DNA Science: Forensics, Food, and Medicine
One Section Available to Choose From:
|Course Dates||Weeks||Meeting Times||Status||Instructor(s)||CRN|
|July 10, 2013 - July 23, 2013||2||Online||Open||Donna Lizotte||N/A|
DNA can solve a crime, identify a future disease, and distinguish our common ancestors. A remarkable molecule, it has often been referred to as the “building block of life.”
Advances in molecular biology and biotechnology have led to an explosion in our understanding of DNA and how it impacts us, both as individuals and as a society. This course will introduce the concepts and techniques associated with DNA science and address some of its diverse applications including medicine, forensics, evolution, and genetically modified organisms.
Explore current topics and cutting-edge techniques associated with these applications, and experience the process of scientific inquiry first-hand, from understanding what it means to be a scientist to practicing the analysis and interpretation of experimental results.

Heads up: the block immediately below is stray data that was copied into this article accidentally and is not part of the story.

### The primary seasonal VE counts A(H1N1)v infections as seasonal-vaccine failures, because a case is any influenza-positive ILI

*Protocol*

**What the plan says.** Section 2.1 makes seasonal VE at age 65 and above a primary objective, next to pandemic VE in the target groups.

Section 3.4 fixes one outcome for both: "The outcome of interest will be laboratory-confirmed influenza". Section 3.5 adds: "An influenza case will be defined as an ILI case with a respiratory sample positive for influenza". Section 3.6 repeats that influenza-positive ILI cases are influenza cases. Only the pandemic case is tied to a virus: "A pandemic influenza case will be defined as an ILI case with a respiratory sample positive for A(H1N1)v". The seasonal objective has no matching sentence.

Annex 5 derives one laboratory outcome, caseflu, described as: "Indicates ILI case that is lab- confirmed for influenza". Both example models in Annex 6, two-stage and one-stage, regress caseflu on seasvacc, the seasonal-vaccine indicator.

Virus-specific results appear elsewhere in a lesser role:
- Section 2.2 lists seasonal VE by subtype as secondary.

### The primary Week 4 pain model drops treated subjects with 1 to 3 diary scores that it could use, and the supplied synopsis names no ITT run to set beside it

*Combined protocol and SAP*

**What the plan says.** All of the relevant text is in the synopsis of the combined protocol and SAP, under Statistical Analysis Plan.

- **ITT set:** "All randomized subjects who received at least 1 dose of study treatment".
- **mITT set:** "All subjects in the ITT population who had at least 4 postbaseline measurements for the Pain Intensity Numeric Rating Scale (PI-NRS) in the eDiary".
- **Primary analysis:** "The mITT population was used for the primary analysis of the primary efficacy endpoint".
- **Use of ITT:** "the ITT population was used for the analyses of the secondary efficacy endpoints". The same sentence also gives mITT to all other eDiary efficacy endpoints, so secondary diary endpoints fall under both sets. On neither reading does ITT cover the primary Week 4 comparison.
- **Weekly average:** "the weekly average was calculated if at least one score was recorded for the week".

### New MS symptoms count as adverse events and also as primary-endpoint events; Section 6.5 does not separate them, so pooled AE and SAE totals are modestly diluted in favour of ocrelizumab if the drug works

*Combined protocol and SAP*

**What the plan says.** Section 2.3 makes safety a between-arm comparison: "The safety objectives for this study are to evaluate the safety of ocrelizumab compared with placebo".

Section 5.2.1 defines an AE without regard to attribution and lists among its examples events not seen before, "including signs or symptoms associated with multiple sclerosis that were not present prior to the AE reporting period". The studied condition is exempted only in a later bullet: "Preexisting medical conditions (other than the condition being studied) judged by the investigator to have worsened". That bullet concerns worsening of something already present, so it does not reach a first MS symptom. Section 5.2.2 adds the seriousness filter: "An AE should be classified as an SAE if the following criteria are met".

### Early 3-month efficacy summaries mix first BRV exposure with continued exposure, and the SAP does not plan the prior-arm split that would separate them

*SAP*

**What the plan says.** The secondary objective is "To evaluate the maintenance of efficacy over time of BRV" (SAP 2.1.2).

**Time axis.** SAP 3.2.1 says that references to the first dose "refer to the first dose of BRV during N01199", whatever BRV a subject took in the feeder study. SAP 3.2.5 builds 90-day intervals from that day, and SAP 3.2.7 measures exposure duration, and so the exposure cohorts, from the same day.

Advances in DNA science are not without controversy. Students will investigate these issues through online discussion about the ethical, legal, and social implications of DNA science.
Fall and spring sessions are four weeks long, and require approximately five hours per week to complete coursework and assignments. The summer session is an intensive 2-week course that requires approximately ten hours per week.
You will need the following to participate in this online course:
• Computer with internet access and browser
• Headphones or speakers
• Adobe Flash Player
• Valid and active Brown ID (you will receive these credentials upon registering for the course)
Related courses: Molecular Biology and Biochemistry: From DNA to Enzymes (on campus course), Techniques in DNA-Based Biotechnology (on campus course)
Learn more and register here.
Watch the course preview: